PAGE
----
9 inches wide and 2½ inches thick, and had been mortised to another plank three of the mortices still remained. Thin boards split with an axe were not uncommon among the debris of the rubbish pits.

Antlers of the Red Deer

The frequency with which sawn-off portions were found in pits and ditches made it evident that the antlers of the red deer had been utilised for the manufacture of various objects—doubtless for shafts of tools and handles of knives, as well as for such weaving-combs as have been already described. Plate LXXXIII., Figs. 7, 10 and 11 represent three portions of worked antlers. Fig. 7 may have served as a tent peg. The shaft has been neatly squared. It will be observed that the end has apparently been broken off. Fig. 10, a larger portion of an antler, has a hole drilled through one end and three parallel incisions near the other extremity. Fig. 11, the tine of an antler notched at one end, was perhaps employed for twisting a light rope so as to tighten it. Several of the antlers were fashioned as though they had been used as picks; others seemed to have served as pegs from which things might be suspended. Fig. 2 of the same plate is a flat piece of bone, triangular in outline, with a hole neatly bored near the apex.

Plate LXXXIV., Fig. 1, shows an object fashioned from a small tine of a horn. It was found in Pit XL, and measures 5 inches in length. At the thicker end a small portion has been cut out to a depth equal to about one half of the diameter, a small hole being then bored through to the other side, while a little nearer the point the surface has been cut back on one side in order to flatten it. It has been suggested that such articles were employed as needles by which to lace the burden on a pack-saddle. The cord would pass through the hole at the end, and the flattening on the side would give a better grip by which to pull it through. Somewhat similar objects are found on the German Limes. Examples may be noted, for instance, at Schierenhof[1] and the Saalburg.[2]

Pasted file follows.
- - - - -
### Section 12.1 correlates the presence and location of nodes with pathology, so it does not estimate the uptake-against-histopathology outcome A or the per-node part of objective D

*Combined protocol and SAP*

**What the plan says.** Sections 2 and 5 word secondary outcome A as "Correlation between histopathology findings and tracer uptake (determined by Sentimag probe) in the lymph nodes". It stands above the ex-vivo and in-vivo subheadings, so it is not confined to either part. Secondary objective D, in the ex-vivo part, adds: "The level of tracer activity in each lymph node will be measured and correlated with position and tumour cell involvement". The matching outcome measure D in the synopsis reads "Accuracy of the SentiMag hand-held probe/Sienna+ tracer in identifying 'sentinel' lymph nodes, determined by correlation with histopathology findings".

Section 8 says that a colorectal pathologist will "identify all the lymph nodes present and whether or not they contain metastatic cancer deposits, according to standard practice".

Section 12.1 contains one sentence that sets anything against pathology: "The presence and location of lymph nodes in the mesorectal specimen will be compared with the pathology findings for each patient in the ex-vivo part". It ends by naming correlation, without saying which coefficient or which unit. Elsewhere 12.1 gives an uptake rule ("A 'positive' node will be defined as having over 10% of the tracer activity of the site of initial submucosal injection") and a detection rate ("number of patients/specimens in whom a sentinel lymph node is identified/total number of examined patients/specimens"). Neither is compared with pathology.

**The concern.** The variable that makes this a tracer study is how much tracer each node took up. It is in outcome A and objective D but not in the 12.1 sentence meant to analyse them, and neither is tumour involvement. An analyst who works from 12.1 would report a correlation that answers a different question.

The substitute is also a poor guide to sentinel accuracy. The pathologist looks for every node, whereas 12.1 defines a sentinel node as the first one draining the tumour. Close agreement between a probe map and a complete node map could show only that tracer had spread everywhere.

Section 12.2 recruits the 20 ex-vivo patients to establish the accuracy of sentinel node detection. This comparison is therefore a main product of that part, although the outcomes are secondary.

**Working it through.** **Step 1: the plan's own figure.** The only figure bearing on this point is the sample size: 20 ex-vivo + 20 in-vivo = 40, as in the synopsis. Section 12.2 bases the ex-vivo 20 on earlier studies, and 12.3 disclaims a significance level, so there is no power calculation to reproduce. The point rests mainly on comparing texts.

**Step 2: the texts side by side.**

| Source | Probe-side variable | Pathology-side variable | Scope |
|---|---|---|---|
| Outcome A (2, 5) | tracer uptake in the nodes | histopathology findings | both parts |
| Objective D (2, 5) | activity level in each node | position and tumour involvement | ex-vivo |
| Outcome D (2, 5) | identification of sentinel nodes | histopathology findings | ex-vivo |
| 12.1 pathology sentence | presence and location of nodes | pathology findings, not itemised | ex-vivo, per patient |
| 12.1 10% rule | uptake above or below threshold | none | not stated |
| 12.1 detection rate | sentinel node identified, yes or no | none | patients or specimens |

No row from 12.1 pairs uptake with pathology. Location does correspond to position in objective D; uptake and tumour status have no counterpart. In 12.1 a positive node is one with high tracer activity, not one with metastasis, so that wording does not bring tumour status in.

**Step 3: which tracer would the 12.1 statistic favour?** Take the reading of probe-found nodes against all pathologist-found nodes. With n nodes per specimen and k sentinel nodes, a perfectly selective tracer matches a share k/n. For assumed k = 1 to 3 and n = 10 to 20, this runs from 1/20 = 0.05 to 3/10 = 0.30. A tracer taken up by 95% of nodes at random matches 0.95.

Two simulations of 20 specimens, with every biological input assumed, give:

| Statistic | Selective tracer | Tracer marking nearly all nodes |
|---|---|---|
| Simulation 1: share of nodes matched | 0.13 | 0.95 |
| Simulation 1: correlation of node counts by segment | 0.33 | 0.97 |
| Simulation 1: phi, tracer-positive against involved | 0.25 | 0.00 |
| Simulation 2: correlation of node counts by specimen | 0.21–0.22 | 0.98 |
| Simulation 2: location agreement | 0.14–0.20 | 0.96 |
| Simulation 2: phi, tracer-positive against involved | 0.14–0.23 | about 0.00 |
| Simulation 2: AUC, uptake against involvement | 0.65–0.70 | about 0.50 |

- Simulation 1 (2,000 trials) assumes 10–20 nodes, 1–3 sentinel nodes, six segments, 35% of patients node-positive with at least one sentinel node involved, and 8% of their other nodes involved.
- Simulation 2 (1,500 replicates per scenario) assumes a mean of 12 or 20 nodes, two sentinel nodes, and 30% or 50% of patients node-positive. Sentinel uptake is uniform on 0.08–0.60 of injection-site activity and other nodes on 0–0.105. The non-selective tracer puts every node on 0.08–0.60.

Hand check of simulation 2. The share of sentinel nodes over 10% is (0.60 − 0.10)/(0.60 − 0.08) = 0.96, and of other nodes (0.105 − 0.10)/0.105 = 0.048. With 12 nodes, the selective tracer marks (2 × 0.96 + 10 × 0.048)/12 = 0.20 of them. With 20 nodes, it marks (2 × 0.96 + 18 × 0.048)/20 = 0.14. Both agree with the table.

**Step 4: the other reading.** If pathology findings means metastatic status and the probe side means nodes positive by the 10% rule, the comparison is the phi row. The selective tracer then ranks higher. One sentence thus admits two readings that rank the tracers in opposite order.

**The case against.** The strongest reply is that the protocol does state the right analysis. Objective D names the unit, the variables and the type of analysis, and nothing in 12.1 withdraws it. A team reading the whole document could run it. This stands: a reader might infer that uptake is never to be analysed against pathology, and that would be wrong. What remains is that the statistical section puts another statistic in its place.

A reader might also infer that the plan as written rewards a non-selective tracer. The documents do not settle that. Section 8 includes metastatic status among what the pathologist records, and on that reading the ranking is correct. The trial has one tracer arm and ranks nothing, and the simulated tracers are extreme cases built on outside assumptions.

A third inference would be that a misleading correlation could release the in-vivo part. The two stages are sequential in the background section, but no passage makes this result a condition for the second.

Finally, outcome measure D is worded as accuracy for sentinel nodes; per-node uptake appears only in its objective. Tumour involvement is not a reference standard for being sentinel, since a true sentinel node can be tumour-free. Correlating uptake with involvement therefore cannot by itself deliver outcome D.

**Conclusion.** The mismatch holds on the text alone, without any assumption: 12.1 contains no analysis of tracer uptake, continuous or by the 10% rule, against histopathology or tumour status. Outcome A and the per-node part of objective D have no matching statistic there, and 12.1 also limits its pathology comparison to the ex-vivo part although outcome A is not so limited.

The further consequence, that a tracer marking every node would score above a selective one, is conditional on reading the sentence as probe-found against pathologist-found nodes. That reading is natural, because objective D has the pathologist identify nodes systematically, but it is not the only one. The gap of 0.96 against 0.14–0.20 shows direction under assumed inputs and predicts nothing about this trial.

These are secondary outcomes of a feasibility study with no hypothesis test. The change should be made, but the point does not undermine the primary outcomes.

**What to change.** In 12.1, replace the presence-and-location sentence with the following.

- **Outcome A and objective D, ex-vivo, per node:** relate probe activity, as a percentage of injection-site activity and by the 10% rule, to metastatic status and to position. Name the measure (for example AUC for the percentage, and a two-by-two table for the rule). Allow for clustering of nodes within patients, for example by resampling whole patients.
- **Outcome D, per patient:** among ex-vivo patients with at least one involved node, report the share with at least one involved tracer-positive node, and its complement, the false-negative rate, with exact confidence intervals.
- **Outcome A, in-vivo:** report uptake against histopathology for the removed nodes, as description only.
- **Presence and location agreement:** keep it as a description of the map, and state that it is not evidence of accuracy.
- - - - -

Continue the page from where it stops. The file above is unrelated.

Attention should be drawn here to two other figures on the same plate. One (Fig. 12) is a circular piece of bone carefully rounded and polished, and having a large hole perforated in the centre. It was found in Pit I. The other (Fig. 14) came from Pit LIX. It is a circular disc cut from the base of a red deer antler, in the centre of which there has been carved in relief a phallic emblem, the natural protuberances of the horn being left so as to form

1 Der Obergermanisch-Raetische Limes, Lief. 7, 'Kastell Schierenhof,' Taf iii. Fig. 7.

2 Jacobi, Das Römerkastell Saalburg, p. 537.